Forest Hermit
Forest Hermit
Forest Hermit
Forest Hermit
Forest Hermit

Forest Hermit

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    The "Forest Hermit" in Coleridge and Wordsworth.Author(s): Lane CooperReviewed work(s):Source: Modern Language Notes, Vol. 24, No. 2 (Feb., 1909), pp. 33-36Published by: The Johns Hopkins University PressStable URL: http://www.jstor.org/stable/2916638 .

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    MODERN LANGUAGENOTESVOL.XXIV. BALTIMORE, FEBRUARY, 1909. No. 2.

    THE "F OREST HERMIT " IN COLE-RIDGE AND WORDSWORTH.The romantic magination,e are to under-stand, ays emphasis pon hepartas against hewhole uponthepoetic etail s against he argeand unified oetical onception upontheindi-vidual element npoetry-soAristotlemight utit-as against heuniversal; upon he ndividual

    man also as against he state n and for tself.Hence, n a measure, risesthephenomenonfthe beautiful ragment,ike Christabelr KubicaKhan, which ts author s powerless o finishforwant of a dominant rchitectonicdea,forwant f an original nd compelling nity, e isunable o subordinateach separate hrase, achaccretion f images, o the inexorable volutionof a complete and harmoniousmasterpiece.Hence also, f wemaymake such a leap, comesinpart he romanticdealization f thesolitary,theanchoret,he recluse; of the individualwhowithdraws rom he social organism nd tries oexist lone ndforhimself.His retreat,fcourse,mustbe voluntary. Ifit s forced, r forciblyrolonged, e willshortlybe heard amenting ithCowper's elkirk

    0 Solitude! where re the charmsThat sageshave seen n thyface?Andeven f itbe altogether f his ownvolition,he can by no means enyhimself he ocial oy oftelling thers bout his preference.Thus in adozenplacesDe Quincey eveals he secret fhiscarefully ourished passioin for olitude. Hispassion, f course, epresents mood that everyone feelsnow and then. But undoubtedlyheairwas surcharged ith he mood after hetimeof thatnatural man Rousseau. Even CharlesLamb, most affable nd accessibleof mortals,confesses o a like "passion," though his con-fession as thefaintest roma of literarynherit-ance. The mood was a part of the literarybequest rom generationreceding.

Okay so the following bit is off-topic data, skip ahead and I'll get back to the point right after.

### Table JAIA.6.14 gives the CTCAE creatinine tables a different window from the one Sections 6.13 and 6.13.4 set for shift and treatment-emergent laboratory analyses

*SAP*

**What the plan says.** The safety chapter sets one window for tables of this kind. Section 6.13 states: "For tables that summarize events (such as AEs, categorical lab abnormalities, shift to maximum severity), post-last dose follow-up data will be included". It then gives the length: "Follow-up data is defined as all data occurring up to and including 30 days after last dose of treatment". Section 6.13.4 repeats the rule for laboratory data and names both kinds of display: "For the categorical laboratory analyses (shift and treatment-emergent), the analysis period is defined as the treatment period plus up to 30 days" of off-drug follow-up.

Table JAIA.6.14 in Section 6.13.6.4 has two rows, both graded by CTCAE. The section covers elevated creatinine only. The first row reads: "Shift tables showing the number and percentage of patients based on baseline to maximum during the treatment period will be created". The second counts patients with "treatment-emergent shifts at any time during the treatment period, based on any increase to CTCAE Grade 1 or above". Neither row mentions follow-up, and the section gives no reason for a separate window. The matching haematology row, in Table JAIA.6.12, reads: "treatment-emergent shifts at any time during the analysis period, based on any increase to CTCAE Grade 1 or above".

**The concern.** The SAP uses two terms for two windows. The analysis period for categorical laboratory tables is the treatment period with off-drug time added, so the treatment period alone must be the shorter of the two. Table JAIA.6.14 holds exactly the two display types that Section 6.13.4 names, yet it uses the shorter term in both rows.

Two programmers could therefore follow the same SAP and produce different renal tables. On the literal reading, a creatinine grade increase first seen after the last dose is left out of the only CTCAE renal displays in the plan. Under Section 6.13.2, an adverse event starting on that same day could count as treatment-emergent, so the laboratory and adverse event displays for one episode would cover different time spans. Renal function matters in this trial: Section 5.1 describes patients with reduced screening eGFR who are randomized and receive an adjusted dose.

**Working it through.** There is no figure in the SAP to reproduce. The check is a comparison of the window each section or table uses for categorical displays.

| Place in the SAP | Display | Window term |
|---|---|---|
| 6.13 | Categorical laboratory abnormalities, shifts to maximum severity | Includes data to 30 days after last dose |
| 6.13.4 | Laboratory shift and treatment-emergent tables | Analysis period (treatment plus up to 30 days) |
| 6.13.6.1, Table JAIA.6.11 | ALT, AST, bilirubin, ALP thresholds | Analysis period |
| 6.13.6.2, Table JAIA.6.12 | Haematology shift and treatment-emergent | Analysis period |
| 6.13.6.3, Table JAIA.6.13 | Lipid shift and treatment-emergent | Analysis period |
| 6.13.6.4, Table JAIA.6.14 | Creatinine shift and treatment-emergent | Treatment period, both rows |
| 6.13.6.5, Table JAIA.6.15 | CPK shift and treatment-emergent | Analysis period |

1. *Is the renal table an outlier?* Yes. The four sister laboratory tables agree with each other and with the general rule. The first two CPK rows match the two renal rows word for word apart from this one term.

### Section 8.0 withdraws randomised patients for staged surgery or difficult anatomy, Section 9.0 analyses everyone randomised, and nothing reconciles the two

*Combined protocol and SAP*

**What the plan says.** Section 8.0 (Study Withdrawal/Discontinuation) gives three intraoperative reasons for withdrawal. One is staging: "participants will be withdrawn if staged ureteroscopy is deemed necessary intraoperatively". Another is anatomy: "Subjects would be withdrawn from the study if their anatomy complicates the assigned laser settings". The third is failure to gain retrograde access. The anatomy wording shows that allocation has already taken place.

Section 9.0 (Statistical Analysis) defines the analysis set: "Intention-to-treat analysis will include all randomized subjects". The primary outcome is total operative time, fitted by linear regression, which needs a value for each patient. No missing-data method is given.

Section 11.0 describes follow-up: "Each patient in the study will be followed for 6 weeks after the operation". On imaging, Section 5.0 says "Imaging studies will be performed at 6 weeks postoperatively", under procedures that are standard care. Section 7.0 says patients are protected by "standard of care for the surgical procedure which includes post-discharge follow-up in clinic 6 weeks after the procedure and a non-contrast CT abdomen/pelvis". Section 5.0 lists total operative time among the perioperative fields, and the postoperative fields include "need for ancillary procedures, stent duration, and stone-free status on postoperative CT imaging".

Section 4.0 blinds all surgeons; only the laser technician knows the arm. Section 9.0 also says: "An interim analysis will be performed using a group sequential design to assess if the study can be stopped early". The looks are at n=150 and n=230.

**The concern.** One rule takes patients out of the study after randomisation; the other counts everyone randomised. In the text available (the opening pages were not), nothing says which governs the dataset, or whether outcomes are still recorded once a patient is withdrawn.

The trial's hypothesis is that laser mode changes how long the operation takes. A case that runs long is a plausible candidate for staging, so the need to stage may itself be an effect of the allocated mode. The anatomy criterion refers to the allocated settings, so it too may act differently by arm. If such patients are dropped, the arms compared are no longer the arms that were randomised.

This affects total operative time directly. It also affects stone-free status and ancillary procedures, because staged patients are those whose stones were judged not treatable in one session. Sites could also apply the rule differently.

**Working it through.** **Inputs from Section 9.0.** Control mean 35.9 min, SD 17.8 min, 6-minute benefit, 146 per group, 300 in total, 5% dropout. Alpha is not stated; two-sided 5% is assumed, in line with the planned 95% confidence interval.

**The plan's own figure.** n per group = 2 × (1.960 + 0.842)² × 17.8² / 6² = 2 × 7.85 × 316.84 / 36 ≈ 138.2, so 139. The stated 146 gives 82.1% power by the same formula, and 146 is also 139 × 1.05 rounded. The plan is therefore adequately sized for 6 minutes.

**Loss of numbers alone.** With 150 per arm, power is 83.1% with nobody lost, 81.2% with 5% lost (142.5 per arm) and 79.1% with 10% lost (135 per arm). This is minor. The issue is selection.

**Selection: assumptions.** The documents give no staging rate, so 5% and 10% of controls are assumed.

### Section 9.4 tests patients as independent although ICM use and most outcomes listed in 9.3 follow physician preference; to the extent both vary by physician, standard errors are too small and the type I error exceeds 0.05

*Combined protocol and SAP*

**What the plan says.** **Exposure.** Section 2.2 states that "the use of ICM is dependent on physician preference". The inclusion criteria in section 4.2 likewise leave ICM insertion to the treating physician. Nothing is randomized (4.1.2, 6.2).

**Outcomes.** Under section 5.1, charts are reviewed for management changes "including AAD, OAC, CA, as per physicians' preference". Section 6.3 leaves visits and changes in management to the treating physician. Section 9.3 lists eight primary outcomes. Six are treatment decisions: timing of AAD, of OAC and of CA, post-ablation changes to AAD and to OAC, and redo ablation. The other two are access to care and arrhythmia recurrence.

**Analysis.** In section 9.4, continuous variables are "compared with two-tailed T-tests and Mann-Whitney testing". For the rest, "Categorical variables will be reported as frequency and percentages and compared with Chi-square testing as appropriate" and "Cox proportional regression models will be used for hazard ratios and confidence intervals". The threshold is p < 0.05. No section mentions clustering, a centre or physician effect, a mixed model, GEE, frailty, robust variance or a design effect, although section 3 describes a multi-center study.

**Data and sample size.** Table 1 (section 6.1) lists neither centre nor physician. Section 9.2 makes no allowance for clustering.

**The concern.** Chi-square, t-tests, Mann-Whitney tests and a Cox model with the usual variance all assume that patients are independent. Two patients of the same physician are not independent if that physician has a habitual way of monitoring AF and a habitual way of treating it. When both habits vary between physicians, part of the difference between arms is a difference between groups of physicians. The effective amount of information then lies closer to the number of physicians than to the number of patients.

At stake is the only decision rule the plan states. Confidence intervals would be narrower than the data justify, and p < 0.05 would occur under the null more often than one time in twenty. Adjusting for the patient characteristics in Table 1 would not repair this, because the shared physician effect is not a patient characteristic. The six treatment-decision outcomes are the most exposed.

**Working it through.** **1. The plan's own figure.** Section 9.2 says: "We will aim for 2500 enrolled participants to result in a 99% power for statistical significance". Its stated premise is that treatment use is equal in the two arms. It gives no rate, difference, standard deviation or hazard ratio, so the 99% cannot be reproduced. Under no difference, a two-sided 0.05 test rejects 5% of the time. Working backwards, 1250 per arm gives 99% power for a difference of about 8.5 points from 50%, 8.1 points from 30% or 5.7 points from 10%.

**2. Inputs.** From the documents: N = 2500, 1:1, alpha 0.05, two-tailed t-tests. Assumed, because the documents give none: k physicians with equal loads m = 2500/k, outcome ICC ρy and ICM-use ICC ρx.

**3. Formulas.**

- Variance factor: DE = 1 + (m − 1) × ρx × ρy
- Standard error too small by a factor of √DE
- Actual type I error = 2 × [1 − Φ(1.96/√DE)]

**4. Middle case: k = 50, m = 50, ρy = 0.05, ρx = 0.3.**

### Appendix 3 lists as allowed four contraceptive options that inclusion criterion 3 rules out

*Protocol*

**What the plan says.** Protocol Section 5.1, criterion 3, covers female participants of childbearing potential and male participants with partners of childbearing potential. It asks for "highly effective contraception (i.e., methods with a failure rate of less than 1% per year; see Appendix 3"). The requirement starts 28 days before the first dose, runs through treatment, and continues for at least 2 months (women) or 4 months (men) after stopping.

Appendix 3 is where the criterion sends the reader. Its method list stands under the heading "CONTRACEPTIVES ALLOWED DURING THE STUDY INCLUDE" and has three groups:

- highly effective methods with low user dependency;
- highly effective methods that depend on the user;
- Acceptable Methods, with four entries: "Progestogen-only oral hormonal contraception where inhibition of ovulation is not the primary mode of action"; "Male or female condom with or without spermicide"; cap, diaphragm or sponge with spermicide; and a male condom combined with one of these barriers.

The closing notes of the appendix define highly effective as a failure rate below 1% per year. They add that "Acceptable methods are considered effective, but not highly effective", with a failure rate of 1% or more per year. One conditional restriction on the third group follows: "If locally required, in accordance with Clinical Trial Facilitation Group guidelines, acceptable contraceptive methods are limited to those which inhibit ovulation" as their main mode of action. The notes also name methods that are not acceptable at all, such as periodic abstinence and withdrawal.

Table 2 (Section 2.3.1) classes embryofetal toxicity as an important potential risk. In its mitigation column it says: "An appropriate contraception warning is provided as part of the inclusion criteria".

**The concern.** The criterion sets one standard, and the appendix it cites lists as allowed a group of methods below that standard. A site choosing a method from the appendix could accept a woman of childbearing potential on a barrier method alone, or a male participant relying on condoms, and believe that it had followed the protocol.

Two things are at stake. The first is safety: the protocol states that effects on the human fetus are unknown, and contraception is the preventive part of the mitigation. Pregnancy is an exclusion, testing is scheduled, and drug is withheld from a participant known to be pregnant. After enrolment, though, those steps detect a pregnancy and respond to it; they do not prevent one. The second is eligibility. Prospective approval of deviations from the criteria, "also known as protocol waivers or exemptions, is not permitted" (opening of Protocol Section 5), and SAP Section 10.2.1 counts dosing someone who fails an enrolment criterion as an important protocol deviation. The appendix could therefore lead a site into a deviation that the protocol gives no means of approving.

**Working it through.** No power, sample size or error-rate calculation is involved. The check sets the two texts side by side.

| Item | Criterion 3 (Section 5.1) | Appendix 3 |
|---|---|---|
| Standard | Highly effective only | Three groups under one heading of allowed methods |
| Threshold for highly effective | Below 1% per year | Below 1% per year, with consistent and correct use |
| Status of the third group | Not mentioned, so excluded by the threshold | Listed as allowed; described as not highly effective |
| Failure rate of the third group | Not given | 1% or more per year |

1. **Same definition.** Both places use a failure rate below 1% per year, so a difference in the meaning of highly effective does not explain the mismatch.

Undoubtedly,oo, here s an element ere frevivedmedievalism. Theromanticolitary ar-ries abouthim somereminderf the cloister rthe staffndscrip. In any case,retire rwanderas faras hewill,he can neverquite succeed nbeing creatureundered romhegenerality,orafter ll there re many ikehim and inspite fhis cry, II am myself, yself lone " if wedraghim ndhis nearestneighborromheir e-spectivemossy ells, he sunlightmay disclosesimilaritiesetween lhemmountingo thefixedcharacteristicsf tvpe.In readingThe Rimeof heAncientMlariner,thepresent riterong imaginedhat heHermitwho ppearsnPartvi to shrive heherohad anoriginal n some real personage. Andthismaystillbe true. The momentheMariner eachesshore, e enters landscape, longtheSomersetcoast of the Severn Sea, with whichColeridgeandhis erstwhileollaborator, ordsworth,erethoroughlyamiliar it may be thatsomewherein theirramblings mong the QuantockHillsone or both f thepoetshad seen recluse orres-ponding, fter fashion, o the Hermitof theWood. At the ametime, his Hermithassuchfirst-classiteraryntecedents,nd suchclear ndoccasionallyrtificialarallelsnWordsworthndColeridgehemselves,s toshakeone'sbelief hateitherpoet necessarily ad " his eye on theobject" when the holyman of the Rime wastaking hape. Thehermitsn English iteratureare numerous. It might e interestingo com-pare this one with Spenserian haracter homhegreatly esemblesalbeit the latter s a piousfraud); for t willbe recalled hatbothColeridgeandWordsworth ereeagerly eading penser nQuantockiandays. First,however,t may bewellto comparehimand his habitatwithotherhermitss conceived y the two modern oets;since,whatever is origin, e is withoutoubtstereotypediguren both, nd forWordswortha stockpoeticalresource, ot unlikeseveralofthe pseudo-classicdevices which Wordswortheschewed.